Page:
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Cross-Sector Responses to Obesity: Models for Change: Workshop Summary (2015)

Chapter: Appendix F: Sault Ste. Marie Tribe of Chippewa Indians Cross-Sector Case Study

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Suggested Citation:"Appendix F: Sault Ste. Marie Tribe of Chippewa Indians Cross-Sector Case Study." Institute of Medicine. 2015. Cross-Sector Responses to Obesity: Models for Change: Workshop Summary. Washington, DC: The National Academies Press. doi: 10.17226/21706.
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F

Sault Ste. Marie Tribe of Chippewa Indians Cross-Sector Case Study

Submitted by presenters
Jeff Holt, Shannon Laing, and Donna Norkoli1

DESCRIPTION OF CROSS-SECTOR MODEL USED

The Sault Tribe Community Transformation cross-sector work follows the Community Coalition Action Theory model (Butterfoss and Kegler, 2008), and is characterized by a network of action-oriented coalition partnerships focused on accomplishing a broad set of common goals, one of which is reducing obesity. This collaborative health improvement initiative began over 10 years prior to the Centers for Disease Control and Prevention’s (CDC’s) Community Transformation Grant (CTG) and has been evolving over time. As the lead convening agency, the Sault Tribe Community Health Department began this work focusing on just one community in 2006. A strategic approach, including analyzing the problem; gathering data and assessing need; developing an action plan with identified solutions; implementing solutions; achieving outcomes; and creating social change was used to address selected priority health issues. Using the momentum generated through participation in a CDC-supported community health promotion program, Sault Tribe expanded this model to four of its communities in 2008. At this time, Sault Tribe staff and coalition leaders strategically fostered partnerships and built upon programmatic successes to move toward using strategies that would maximize population-wide health improvement, such as policy, systems, and environmental changes that support healthy lifestyles. With the award of the CDC CTG cooperative agreement in 2011, Sault Tribe strategically expanded the initiative again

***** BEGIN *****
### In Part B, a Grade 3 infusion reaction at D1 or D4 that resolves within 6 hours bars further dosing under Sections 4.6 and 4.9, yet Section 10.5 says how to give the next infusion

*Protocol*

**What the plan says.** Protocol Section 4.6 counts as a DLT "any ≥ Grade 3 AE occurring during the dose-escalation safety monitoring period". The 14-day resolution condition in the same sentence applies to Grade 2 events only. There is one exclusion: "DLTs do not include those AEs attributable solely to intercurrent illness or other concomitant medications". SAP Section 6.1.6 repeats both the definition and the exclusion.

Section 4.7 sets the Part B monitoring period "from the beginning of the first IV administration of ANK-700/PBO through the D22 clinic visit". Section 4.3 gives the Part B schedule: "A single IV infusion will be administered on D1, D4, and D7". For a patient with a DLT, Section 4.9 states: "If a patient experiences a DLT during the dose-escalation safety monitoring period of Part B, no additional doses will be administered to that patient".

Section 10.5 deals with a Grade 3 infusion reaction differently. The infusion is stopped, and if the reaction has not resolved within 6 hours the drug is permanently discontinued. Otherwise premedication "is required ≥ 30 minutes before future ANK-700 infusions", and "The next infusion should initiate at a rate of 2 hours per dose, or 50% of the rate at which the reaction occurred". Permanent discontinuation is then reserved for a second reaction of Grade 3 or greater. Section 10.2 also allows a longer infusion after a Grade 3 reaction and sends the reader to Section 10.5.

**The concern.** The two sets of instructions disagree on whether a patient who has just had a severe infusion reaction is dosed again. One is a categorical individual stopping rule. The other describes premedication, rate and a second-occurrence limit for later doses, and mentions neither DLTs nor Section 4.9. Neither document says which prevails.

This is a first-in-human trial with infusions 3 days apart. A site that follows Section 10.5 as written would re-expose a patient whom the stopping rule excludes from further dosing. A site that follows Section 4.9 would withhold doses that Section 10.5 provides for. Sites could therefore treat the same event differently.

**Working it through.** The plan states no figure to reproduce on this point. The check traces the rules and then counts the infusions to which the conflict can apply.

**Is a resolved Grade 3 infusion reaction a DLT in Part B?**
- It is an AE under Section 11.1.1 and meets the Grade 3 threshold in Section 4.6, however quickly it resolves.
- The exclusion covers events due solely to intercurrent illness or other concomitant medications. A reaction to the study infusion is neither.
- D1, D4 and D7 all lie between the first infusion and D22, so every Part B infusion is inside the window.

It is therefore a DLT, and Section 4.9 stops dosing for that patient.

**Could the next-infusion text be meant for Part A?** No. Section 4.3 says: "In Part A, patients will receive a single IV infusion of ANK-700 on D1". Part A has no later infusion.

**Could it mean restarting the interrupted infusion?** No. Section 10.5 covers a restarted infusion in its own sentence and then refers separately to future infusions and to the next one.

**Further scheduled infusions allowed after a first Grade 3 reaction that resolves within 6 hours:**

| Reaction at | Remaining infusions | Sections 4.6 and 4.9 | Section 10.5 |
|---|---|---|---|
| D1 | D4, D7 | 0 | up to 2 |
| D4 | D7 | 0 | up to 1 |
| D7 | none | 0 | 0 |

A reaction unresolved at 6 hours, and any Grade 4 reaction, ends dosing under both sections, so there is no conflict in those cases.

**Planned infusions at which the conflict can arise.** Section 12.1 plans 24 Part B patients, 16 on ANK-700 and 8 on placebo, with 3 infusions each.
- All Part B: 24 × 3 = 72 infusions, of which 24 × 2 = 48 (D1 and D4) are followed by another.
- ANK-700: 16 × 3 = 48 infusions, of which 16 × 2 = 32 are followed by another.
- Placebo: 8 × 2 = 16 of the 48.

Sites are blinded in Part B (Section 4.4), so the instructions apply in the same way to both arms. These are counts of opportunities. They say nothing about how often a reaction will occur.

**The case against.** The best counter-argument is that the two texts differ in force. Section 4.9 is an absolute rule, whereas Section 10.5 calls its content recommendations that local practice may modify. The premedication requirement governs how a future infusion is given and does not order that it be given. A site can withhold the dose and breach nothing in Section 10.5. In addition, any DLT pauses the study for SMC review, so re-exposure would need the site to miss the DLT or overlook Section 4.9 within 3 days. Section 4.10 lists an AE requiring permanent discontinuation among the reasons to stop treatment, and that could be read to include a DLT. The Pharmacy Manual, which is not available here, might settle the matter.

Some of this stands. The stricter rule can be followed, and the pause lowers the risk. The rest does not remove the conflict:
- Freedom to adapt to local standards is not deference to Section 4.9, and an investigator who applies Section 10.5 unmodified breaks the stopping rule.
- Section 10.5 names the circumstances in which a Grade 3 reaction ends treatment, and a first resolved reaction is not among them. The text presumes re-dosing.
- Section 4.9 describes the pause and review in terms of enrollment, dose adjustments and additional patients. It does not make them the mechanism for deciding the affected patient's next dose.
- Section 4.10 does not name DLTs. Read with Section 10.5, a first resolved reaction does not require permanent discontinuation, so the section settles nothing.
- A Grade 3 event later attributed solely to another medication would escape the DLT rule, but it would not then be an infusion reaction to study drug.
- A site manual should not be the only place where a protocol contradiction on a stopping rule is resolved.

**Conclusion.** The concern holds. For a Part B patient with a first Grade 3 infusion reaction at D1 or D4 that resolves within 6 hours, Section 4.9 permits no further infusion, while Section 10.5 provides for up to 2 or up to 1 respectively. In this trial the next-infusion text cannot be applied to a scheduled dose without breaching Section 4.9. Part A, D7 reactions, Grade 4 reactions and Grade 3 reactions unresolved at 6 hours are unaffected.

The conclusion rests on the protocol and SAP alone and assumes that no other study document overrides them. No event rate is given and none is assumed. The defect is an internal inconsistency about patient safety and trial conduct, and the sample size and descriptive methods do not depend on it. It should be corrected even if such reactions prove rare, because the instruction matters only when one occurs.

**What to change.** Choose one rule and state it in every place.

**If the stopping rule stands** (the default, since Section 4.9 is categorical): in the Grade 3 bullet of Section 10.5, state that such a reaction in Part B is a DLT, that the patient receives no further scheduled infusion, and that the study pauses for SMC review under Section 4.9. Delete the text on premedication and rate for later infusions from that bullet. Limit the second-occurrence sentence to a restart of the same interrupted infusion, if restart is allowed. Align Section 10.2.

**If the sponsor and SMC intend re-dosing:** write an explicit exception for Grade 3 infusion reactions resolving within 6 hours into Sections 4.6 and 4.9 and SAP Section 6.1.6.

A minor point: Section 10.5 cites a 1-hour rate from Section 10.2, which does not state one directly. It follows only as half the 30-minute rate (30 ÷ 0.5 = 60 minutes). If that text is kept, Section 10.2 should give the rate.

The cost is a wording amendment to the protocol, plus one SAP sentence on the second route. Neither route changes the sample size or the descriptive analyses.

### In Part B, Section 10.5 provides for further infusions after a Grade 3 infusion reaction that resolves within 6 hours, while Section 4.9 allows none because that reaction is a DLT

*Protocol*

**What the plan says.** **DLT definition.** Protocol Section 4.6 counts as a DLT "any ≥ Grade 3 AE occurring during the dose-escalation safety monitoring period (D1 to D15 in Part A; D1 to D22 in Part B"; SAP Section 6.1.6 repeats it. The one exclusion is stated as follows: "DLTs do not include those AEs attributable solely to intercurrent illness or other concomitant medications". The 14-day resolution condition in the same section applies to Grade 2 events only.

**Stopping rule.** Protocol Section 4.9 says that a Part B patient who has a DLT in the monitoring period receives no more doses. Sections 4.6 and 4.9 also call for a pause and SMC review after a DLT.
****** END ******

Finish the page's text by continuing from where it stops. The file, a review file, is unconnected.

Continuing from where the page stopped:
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1Reprinted as submitted by the presenters.

Suggested Citation:"Appendix F: Sault Ste. Marie Tribe of Chippewa Indians Cross-Sector Case Study." Institute of Medicine. 2015. Cross-Sector Responses to Obesity: Models for Change: Workshop Summary. Washington, DC: The National Academies Press. doi: 10.17226/21706.